Today I “celebrate” my 56th year on this earth. The story is that my mom was rushed to the hospital in a taxi early in the morning. I was born shortly after she checked in, sometime around 2am. I believe my father was there as well, though in those days he probably had to wait in the waiting room until I was born.
My mother told me that the room she was in had many other women giving birth. It was not the “suite” stye of rooms they have today—she was on a “maternity floor” which literally meant, the beds were in the open and next to each other. I can only imagine what this looks like. I believe I’ve seen film footage of this type of hospital ward.
Birthdays, like any other cultural anniversary, causes us (me?) to reflect on the past and look forward to the future. For me, this is a milestone birthday. My father passed away 8 days after his 56th birthday. I have been saying for many, many years that one of my goals was to outlive him. I will do that on February 6th. I hope I have many years ahead of me—cognizant years where I can see all my children grow up. My father did not see my children. He lost out on seeing them grow up to be the incredible people they are today. I feel sorry for him missing out on that. At least my mom was able to see the kids. I know he loved seeing them grow up.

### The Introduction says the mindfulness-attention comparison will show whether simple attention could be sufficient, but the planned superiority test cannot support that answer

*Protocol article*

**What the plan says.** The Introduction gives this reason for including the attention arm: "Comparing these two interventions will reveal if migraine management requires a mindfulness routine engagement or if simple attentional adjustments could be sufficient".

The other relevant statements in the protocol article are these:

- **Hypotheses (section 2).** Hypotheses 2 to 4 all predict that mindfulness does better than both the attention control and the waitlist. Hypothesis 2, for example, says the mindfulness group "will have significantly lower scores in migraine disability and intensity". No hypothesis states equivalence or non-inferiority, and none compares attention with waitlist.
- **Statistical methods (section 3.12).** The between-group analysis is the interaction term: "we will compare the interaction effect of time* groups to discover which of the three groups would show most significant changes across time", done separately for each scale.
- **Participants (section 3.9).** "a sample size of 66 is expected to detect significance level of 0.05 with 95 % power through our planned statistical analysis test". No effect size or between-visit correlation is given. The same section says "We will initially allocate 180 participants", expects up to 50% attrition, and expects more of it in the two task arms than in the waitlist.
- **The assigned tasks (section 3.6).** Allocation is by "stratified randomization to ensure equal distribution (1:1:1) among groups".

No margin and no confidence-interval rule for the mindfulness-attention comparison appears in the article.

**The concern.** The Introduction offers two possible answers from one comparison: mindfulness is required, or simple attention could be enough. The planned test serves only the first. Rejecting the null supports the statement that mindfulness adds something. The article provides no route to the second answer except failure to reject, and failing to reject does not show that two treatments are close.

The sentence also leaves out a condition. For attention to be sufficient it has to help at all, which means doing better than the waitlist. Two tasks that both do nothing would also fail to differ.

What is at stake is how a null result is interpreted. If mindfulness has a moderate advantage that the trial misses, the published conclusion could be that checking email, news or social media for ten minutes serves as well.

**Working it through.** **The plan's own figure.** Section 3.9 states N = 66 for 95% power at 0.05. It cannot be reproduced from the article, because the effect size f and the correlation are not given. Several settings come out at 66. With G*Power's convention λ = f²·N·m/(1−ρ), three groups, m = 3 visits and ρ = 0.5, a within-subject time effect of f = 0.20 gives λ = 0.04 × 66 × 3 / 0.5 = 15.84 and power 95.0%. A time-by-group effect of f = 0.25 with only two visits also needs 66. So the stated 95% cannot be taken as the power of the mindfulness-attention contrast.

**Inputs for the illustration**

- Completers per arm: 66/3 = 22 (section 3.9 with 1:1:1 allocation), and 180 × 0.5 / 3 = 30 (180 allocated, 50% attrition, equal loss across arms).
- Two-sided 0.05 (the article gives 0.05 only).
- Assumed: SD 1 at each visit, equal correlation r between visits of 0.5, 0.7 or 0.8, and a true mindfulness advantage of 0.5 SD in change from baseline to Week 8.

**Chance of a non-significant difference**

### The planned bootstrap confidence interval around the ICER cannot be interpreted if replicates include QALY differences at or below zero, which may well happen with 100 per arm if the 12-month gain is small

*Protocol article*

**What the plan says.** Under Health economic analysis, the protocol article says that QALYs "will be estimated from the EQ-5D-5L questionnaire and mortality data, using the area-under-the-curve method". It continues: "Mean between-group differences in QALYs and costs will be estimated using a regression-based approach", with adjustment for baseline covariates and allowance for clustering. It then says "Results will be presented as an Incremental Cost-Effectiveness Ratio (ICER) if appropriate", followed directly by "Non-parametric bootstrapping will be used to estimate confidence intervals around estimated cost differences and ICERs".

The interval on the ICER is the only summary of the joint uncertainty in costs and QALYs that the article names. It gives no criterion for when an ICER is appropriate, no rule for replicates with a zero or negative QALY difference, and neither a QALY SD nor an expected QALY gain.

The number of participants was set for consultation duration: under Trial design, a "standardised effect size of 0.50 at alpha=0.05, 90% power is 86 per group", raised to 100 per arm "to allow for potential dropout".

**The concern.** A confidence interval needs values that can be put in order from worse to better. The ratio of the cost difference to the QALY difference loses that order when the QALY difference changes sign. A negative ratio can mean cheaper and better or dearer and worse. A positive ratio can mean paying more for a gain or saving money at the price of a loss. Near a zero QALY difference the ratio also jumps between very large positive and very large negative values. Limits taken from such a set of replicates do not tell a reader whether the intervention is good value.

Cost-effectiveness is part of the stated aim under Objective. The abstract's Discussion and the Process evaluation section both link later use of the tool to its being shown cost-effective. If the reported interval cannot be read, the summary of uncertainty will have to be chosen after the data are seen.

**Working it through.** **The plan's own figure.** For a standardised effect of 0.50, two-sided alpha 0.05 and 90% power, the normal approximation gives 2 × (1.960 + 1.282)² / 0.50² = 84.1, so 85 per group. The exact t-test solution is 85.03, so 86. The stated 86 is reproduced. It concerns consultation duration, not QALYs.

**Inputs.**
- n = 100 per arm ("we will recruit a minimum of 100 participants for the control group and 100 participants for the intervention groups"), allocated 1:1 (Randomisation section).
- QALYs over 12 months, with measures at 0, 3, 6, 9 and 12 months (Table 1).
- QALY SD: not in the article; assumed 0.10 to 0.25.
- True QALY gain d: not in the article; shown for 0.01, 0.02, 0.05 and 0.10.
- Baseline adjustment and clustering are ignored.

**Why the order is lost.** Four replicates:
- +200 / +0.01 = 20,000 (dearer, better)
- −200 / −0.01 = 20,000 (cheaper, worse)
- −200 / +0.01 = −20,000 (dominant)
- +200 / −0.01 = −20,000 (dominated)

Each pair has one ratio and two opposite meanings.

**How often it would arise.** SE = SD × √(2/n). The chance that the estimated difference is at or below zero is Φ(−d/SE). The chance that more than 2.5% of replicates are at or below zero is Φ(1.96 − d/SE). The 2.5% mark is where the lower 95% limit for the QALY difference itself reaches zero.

I am not obese like my dad, and I tend to be very easy-going, so I don’t impose any undue stress on myself. I am happy at home, love Susan to death, and truly enjoy helping Devin with his Math homework. The only thing I am doing to “jeopardize” any life longevity is riding my bike. But if that’s the way I go, I couldn’t think of a better way to go.
I am at a mental and perhaps physical crossroads in my life. As much as I try to stay in shape, I know the body is deteriorating and there is nothing I can do to stop this. I can slow it down, but I can’t stop it. I know that my mind is still good and as long as I exercise the brain I am pretty sure I’ll be ok for a very long time. But when my body and my mind begin to fail, it will be time for me to call it a day.
My kids have all heard the story. I’m pretty sure they and Susan know what to do when the time comes.
I want to believe I have another 25 years left both in the saddle and in this world. I’m not sure what happens after 80, but I might be able to squeeze another 5 years out after that. There are so many things to still see and experience. If anything, THAT is what I want to do for the rest of my life.
I am happy to have made it this far in life. It’s all been good!